I'm learning German now and we studied in class the subject of passive voice. The German language has two forms of passive voice — “Vorgangspassiv” and “Zustandspassiv”.

In order to understand better these two subjects I want to make a parallel with English. Does English have analogues of “Vorgangspassiv” and “Zustandspassiv”? Or in a case of English, there is no separation of passive voice to two different types.

P.S. I ask this question here because I want to get the opinion of those, who are familiar with the grammar of both German and English.


Although the question is offtopic, I will try to answer it through examples.


Die Tür wird geschlossen. => The door is being closed.

Die Tür wurde geschlossen. => The door has been / was being closed (if emphasizing the activity of closing) or The door has been closed (if emphasizing the result)


Die Tür ist geschlossen. => The door is closed.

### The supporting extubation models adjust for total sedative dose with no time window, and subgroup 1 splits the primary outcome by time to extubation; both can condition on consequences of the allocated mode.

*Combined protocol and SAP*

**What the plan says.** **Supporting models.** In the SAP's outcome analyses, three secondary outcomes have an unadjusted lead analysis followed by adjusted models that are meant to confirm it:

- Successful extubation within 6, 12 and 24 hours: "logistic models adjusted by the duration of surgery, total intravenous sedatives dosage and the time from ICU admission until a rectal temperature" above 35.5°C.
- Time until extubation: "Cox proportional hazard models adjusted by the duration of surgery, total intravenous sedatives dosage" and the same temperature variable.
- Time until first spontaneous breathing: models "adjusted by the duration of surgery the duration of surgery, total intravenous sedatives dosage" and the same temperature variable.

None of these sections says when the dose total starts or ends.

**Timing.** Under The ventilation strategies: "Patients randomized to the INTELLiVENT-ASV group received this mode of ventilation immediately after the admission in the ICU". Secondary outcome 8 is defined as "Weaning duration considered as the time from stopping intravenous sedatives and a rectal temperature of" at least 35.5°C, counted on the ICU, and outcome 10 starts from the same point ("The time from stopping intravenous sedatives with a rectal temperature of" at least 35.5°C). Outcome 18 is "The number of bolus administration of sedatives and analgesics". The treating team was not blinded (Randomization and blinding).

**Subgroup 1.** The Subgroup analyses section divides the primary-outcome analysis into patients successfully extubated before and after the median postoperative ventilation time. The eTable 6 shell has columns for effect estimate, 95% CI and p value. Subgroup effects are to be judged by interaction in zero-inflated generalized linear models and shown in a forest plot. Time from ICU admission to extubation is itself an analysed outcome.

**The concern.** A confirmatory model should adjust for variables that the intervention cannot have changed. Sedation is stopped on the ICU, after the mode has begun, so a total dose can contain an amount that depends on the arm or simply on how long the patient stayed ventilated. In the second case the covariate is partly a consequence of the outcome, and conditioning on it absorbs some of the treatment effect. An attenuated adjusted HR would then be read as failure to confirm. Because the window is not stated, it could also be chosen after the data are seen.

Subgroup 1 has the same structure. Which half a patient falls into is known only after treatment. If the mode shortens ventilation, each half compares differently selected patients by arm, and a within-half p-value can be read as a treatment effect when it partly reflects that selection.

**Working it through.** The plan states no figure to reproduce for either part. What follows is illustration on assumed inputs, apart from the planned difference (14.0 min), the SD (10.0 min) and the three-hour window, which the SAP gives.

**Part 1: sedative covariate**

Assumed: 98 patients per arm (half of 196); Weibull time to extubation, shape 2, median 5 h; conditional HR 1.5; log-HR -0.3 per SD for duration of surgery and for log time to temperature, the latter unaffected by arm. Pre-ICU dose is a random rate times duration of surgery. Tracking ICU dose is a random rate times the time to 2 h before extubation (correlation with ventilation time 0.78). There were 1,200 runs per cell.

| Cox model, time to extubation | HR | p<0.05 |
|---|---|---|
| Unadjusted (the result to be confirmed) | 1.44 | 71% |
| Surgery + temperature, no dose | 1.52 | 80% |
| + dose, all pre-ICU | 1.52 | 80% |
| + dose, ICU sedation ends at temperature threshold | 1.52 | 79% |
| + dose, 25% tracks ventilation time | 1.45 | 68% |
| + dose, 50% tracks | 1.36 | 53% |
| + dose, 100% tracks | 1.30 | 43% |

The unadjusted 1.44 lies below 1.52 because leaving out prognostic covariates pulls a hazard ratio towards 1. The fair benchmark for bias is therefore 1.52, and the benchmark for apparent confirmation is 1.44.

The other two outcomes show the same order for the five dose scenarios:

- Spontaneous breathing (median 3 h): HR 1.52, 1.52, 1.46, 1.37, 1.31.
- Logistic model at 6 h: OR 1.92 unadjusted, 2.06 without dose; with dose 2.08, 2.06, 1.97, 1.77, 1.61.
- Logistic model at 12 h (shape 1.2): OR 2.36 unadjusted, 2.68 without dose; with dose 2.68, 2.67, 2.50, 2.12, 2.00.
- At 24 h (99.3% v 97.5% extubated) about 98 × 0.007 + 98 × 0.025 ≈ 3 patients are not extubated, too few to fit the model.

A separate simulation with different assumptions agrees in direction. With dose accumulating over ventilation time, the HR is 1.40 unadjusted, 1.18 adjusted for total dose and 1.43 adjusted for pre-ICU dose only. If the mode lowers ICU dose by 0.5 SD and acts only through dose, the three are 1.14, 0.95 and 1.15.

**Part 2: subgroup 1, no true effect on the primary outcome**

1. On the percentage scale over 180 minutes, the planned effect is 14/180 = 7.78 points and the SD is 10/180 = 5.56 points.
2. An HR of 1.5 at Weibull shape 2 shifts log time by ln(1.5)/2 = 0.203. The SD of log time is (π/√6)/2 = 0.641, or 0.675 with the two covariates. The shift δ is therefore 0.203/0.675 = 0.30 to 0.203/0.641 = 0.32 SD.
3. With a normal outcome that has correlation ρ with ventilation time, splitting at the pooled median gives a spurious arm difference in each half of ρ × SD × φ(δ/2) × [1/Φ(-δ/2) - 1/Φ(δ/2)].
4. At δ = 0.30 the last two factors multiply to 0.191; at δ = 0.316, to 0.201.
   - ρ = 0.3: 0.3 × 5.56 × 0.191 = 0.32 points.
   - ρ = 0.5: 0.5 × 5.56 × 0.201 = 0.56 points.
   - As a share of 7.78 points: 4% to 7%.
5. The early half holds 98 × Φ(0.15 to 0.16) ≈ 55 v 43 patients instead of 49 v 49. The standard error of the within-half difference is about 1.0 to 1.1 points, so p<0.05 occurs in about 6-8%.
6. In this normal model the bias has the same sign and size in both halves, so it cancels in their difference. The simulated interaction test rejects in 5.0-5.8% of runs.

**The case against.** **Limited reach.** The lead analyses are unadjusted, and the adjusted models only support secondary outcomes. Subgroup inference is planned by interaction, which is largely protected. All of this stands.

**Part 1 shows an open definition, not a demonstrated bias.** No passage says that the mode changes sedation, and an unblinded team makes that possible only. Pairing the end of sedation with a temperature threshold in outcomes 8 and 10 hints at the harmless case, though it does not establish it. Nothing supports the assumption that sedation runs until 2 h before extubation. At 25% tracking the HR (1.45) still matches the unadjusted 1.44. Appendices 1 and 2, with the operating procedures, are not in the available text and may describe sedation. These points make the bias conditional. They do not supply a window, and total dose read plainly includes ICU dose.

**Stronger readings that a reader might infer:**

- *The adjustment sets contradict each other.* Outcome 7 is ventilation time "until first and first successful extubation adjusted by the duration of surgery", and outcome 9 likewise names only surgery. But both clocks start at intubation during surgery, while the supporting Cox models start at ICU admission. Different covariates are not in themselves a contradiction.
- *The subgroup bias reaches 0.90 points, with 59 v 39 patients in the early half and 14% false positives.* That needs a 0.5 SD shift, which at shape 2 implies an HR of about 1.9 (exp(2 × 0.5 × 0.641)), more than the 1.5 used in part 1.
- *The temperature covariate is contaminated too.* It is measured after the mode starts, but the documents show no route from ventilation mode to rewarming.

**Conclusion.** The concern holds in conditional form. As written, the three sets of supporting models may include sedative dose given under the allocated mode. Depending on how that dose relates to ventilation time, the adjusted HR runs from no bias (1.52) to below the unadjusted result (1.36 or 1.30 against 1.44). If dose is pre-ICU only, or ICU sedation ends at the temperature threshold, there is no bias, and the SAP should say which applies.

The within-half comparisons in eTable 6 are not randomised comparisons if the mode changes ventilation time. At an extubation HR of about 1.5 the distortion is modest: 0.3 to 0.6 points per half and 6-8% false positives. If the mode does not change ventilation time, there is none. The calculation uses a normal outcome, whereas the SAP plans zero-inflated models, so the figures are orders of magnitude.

Die Tür war geschlossen. => The door was closed. depending on situation also The door has been closed.

The German grammar constructs of Vorgangs- and Zustandspassiv, thus existing different passive forms with verbs sein and werden, are a result of lacking aspects in German language. Other languages have different solutions for this, for English see here (Wikipedia) and for German see for example here (German.SE).


Your Answer

By clicking “Post Your Answer”, you agree to our terms of service, privacy policy and cookie policy

Not the answer you're looking for? Browse other questions tagged or ask your own question.